The history of the global convergence is deeply rooted in the fight against land and water grabbing. These issues connect with climate change, where communities must maintain control of their water and land.
The convergence was born at the Africa Social Forum in Dakar in October 2014 where large-scale land grabbing and climate change were the primary issues discussed.
At the forum, where many representatives were from Africa, the delegates pointed out that there needs to be a collaborative effort into fighting these struggles.
The first meeting was held at the World Social Forum in Tunis in March 2015.
The convergence held its second global meeting at the COP 21 in December 2015. The meeting discussed the solutions pertaining to climate change presented at the COP 21, the importance of the Convergence and actions to be taken by different members of the convergence and as a collective.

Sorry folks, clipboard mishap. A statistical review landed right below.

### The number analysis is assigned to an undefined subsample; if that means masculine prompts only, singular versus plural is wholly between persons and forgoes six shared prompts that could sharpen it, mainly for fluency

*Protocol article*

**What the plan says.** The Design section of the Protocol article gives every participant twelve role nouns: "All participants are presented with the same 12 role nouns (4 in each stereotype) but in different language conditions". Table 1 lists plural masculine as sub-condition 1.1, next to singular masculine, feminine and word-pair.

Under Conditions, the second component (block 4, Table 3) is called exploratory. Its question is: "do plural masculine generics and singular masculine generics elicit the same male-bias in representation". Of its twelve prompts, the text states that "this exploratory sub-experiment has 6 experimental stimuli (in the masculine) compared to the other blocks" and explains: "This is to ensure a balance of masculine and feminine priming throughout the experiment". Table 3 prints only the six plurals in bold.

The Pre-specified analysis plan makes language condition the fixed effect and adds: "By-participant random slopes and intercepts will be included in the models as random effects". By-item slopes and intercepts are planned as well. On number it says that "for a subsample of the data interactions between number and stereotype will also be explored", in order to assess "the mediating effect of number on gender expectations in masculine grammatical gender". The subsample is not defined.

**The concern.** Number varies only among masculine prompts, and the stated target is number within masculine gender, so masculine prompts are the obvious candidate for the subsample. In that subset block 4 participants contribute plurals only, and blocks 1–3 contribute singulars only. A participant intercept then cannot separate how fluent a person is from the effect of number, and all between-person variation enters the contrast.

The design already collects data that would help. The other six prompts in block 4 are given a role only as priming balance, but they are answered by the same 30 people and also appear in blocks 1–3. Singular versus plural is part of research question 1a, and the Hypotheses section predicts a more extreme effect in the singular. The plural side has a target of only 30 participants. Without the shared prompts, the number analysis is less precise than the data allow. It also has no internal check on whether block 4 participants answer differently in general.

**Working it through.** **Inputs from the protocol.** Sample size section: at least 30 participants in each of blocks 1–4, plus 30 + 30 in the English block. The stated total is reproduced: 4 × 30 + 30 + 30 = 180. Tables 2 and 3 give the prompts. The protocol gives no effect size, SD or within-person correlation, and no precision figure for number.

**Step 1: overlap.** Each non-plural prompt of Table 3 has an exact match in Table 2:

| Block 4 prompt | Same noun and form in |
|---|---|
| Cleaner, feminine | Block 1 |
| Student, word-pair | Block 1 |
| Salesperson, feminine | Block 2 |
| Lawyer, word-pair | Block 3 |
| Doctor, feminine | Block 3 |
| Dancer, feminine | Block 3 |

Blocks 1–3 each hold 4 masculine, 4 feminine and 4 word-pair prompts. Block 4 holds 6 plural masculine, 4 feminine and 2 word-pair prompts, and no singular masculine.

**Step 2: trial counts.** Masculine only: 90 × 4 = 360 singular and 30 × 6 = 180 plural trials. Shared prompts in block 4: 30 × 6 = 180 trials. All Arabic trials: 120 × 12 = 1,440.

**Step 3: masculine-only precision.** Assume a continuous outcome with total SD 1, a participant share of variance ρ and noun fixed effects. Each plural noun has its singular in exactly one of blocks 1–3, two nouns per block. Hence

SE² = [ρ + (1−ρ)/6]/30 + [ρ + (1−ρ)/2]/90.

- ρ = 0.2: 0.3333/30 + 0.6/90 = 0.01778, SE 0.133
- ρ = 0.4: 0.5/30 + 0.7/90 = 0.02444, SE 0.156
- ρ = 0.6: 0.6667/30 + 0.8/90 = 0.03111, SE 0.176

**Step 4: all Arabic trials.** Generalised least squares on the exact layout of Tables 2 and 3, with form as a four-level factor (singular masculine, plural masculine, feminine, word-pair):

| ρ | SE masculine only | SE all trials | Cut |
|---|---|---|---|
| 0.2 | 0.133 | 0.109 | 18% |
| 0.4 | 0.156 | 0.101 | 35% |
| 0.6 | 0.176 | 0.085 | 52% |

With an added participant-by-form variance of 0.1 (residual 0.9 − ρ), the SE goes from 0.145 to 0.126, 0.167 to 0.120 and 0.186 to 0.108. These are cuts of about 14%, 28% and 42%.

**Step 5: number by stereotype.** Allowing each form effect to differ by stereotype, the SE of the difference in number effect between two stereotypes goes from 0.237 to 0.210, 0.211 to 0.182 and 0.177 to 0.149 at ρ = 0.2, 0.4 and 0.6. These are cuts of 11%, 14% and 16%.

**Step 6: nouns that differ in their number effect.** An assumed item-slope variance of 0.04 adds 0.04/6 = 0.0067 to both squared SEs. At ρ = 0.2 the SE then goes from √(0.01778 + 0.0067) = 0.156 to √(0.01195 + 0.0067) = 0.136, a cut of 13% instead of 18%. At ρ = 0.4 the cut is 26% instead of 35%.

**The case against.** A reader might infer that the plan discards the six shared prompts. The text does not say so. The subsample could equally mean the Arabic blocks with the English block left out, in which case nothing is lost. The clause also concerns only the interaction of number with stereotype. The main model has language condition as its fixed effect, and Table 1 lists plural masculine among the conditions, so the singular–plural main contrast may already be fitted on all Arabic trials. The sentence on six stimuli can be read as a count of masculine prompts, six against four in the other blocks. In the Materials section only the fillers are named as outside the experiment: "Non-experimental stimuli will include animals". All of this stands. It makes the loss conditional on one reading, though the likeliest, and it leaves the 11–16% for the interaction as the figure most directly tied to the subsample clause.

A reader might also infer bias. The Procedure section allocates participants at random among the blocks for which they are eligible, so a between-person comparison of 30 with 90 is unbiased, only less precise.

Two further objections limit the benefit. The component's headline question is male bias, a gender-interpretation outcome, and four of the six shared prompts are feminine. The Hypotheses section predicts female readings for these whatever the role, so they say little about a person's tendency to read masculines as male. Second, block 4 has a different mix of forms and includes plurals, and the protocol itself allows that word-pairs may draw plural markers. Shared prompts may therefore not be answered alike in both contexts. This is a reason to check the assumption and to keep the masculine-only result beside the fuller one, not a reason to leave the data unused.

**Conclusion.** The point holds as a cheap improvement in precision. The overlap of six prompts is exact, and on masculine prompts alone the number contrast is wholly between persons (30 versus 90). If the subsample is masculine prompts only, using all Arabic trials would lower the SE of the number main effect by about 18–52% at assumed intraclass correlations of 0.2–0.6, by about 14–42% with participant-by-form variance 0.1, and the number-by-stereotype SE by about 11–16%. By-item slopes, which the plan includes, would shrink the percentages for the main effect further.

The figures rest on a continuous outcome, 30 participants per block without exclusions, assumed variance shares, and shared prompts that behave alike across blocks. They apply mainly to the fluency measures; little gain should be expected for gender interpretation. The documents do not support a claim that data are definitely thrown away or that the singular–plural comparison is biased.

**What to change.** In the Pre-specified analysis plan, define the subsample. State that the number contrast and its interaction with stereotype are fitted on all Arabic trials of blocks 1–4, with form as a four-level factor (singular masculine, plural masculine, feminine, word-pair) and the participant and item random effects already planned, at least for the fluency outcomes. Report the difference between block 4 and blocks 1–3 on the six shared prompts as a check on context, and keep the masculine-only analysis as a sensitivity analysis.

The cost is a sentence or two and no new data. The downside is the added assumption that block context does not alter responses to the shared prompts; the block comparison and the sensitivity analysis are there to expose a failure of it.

In a report of the second global meeting compiled by the members of the convergence which included representatives from international Agriculture, Fishing and Extractive industries, the convergence said, the idea was not to create something new, but to pull existing threads together in a common text that would emphasize linkages.
“The Convergence is about peace and struggle. It is about people’s victories….. Our commons, forests, and seeds are at stake. We need to implement more collective activities” the report noted.
“Convergence allows multiple actions, builds unity, and brings our forces and constituencies together. It helps us to move to a different vision. It brings the responsibility of action back to all of us (Land and Water movements)”.
The convergence has planned a number of actions which include seeing 14 West African countries joining forces to demand their legal rights to land and water in dialogue with their leaders, creating a Human Rights Defender Alert and joining the World Fisheries Day celebration on the 21 of November.
Masifundise Development Trust and Coastal Links South Africa are members of the convergence.